Gallup surveys have now found the uninsured rate declining three months in a row. In the latest survey, released earlier this month, 15.9 percent of Americans were uninsured, down from 17.1 percent in the last quarter of 2013. Health care analysts were cautious about the first surveys, warning that it could be a one-time dip, but that becomes less likely with each survey that finds the same results.
The studies by McKinsey and Co. tell a different story. In a survey released earlier this month, more than seven out of 10 of Obamacare’s new customers had health insurance before, and just 27 percent were previously uninsured. That was up a bit from its January survey, when only 11 percent were previously uninsured.
None of those surveys tell us exactly what we need to know. McKinsey doesn’t include Medicaid, and Gallup doesn’t prove exactly why the uninsured rate dropped.
And since the Obama administration isn’t tracking the progress on the uninsured in real time, we’re probably going to have to wait a long time for more definitive numbers, however maddening that is.
There’s no point in spending a lot of time on this one. Does anyone really believe the Obama administration was ready to launch the biggest program of Obama’s presidency on Oct. 1? Even the president doesn’t think that anymore.
The administration needed to prove that government can still do big things. As Obama said on the day he signed the Affordable Care Act into law in March 2010: “We are not a nation that does what’s easy … We are a nation that does what is hard. What is necessary. What is right.” The disastrous launch of the federal enrollment website gave the whole program a reputation of incompetence — and once a program has earned that kind of reputation, it’s just about impossible to shake it off completely.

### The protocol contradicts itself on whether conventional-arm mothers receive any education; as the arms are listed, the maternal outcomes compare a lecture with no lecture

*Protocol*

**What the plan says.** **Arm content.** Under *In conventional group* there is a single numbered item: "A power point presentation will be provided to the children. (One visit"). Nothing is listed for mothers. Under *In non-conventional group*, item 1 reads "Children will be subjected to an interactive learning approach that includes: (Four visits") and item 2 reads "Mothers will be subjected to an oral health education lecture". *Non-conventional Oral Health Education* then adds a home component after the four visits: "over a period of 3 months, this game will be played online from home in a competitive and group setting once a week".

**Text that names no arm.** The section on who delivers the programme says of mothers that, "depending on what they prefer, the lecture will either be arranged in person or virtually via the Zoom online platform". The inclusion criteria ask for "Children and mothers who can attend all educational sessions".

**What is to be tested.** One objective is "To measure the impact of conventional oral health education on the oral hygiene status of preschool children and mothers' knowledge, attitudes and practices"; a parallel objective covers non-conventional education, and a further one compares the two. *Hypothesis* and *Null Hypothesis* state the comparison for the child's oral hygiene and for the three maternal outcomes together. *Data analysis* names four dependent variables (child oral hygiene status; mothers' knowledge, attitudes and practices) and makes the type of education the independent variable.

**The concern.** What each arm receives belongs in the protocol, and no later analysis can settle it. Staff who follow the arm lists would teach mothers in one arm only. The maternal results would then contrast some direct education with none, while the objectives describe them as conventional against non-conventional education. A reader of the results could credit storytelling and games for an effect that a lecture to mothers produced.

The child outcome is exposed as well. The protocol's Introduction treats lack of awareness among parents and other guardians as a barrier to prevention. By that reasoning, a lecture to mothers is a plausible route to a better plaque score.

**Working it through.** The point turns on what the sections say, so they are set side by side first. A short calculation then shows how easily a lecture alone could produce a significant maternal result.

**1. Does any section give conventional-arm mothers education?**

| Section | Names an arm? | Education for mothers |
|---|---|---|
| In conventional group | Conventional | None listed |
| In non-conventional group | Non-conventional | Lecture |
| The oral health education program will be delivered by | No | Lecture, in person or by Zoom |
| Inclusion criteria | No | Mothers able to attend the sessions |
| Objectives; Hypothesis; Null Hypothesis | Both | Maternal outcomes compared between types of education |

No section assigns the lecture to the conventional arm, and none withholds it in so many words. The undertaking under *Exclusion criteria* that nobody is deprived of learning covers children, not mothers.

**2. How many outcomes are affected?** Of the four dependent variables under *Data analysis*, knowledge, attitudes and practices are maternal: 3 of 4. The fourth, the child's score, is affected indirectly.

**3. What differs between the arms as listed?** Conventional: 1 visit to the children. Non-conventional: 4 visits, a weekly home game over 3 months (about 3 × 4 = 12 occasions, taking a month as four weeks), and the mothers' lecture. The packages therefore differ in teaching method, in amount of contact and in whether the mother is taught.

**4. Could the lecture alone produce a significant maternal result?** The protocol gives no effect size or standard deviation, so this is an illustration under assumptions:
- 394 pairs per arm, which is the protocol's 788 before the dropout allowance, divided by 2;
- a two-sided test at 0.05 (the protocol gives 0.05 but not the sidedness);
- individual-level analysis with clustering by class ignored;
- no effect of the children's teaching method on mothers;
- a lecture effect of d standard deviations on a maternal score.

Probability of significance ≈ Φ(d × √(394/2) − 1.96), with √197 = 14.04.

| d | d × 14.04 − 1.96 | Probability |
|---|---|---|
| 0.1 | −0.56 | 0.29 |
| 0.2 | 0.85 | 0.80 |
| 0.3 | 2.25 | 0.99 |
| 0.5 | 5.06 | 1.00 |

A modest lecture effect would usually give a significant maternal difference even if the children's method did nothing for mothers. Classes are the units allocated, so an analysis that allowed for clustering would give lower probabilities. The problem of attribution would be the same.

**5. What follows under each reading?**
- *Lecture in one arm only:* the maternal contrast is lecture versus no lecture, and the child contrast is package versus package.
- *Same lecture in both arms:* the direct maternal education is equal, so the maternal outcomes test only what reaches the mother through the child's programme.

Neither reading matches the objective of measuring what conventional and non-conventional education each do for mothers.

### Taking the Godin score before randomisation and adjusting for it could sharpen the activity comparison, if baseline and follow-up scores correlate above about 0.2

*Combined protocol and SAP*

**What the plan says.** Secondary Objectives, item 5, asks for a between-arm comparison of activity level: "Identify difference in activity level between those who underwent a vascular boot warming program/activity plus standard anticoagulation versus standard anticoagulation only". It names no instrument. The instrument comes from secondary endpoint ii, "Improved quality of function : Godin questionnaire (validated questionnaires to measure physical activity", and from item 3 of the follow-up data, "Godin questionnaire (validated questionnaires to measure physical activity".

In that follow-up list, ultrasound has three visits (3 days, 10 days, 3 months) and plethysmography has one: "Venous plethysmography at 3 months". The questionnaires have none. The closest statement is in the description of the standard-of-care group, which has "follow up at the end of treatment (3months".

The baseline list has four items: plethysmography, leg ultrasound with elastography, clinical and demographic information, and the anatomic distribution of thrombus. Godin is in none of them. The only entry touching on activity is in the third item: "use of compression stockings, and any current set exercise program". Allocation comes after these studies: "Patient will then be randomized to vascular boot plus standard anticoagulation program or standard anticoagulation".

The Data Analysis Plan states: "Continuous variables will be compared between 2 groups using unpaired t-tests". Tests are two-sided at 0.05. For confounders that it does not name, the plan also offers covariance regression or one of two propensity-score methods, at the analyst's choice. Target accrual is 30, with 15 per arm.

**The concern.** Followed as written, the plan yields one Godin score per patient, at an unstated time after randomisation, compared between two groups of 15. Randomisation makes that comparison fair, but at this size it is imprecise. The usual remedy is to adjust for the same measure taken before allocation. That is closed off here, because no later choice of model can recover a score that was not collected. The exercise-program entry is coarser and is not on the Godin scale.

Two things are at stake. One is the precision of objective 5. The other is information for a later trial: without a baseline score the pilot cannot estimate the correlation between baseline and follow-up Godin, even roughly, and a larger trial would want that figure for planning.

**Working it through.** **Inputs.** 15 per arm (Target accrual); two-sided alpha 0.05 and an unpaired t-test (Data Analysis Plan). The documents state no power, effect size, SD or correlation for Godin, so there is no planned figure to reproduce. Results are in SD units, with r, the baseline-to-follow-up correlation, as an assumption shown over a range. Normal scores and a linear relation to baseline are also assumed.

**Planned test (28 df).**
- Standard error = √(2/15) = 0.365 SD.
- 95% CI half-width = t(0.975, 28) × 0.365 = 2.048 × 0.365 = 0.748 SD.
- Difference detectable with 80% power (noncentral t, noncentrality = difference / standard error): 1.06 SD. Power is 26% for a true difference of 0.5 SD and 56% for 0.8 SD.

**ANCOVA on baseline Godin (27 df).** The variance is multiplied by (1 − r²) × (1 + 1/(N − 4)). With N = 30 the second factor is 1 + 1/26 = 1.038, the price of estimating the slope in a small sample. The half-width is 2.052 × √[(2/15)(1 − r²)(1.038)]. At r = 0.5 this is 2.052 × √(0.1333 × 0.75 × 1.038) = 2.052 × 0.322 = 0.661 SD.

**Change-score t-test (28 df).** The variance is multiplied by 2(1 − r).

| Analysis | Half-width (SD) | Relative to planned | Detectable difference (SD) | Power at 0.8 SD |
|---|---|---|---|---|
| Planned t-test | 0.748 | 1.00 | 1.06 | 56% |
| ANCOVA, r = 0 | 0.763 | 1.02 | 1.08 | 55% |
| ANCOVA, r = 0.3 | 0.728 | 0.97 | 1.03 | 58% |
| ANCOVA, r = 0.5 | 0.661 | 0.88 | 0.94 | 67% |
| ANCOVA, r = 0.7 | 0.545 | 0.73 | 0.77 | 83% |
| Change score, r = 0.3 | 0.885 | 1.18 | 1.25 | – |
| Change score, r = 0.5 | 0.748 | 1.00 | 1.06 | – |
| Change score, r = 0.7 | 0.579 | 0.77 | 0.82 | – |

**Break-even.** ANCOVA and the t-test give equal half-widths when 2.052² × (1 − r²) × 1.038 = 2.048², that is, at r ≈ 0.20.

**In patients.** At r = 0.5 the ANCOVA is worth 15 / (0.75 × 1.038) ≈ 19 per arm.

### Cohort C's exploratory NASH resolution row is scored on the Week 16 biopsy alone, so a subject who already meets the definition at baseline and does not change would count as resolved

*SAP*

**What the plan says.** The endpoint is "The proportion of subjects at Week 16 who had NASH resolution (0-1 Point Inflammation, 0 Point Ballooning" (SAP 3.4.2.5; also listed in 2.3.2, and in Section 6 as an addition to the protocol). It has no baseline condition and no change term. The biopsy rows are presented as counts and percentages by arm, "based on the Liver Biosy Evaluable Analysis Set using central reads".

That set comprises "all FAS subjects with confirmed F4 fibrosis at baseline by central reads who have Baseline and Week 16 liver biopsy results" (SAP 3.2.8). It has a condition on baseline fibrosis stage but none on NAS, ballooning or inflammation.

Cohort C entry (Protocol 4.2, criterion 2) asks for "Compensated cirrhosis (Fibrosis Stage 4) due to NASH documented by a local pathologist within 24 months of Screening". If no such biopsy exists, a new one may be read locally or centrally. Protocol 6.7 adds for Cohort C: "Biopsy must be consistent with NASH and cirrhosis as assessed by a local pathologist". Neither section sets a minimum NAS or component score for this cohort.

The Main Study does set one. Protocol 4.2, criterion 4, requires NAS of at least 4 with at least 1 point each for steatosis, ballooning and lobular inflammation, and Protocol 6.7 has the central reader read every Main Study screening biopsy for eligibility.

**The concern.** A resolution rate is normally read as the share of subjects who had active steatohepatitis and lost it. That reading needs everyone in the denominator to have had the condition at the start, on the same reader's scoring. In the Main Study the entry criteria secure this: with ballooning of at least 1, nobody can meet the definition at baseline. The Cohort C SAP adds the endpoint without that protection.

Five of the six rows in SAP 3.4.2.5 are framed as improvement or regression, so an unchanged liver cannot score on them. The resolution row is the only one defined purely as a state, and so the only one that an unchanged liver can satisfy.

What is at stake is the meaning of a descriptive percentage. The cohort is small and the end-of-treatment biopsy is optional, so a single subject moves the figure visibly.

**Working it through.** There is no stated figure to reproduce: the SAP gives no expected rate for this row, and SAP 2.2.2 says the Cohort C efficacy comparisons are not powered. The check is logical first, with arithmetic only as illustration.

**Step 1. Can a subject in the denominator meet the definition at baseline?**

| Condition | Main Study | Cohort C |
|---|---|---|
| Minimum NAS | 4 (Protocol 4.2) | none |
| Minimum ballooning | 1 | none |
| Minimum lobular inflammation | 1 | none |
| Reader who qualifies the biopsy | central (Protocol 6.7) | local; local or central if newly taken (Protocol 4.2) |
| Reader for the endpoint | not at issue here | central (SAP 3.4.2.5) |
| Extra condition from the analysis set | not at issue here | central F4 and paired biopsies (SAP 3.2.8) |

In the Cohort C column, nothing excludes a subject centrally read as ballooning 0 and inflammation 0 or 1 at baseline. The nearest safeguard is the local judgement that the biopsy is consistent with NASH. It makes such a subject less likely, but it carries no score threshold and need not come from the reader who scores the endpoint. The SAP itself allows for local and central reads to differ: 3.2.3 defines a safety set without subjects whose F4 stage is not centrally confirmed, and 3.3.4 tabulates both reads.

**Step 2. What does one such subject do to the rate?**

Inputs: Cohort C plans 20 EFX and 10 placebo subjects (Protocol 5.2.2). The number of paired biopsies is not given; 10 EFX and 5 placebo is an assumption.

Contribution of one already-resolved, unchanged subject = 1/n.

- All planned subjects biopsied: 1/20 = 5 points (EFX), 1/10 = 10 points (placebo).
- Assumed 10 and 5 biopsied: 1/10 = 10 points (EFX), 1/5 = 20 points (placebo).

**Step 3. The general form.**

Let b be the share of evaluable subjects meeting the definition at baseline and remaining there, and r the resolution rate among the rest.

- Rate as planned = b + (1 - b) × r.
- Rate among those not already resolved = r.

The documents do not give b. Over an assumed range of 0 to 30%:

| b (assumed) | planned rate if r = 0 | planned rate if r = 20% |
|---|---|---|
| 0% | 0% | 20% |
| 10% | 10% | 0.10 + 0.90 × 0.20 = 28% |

Once it became clear how badly HealthCare.gov was built, the administration scrambled an all-out repair effort that, against the odds, helped the federal website make a remarkable recovery.
For customers, at least, the website became much more user-friendly by the end of November than just about anyone expected. The administration didn’t have to scrap the website after all, a prospect that even Obama reportedly considered. Now, just about anyone who wants to can actually sign up for health coverage. And so far, at least, it's holding up under the crush of last-minute traffic.
If that were the end of the story, the administration might get an A+ for the repair effort. But it’s impossible to ignore the fact that the “back end” of the website still isn’t built. Customers don’t see those sections — but insurers do. Those are the parts that handle the payment of Obamacare subsidies to the insurers, the compensation for health plans that draw too many sick people and the confirmation of each enrollment.
So there’s a lot of manual work being done to take care of all that. For example, one industry source says health insurers are having to use “glorified Excel spreadsheets” to request their subsidy payments.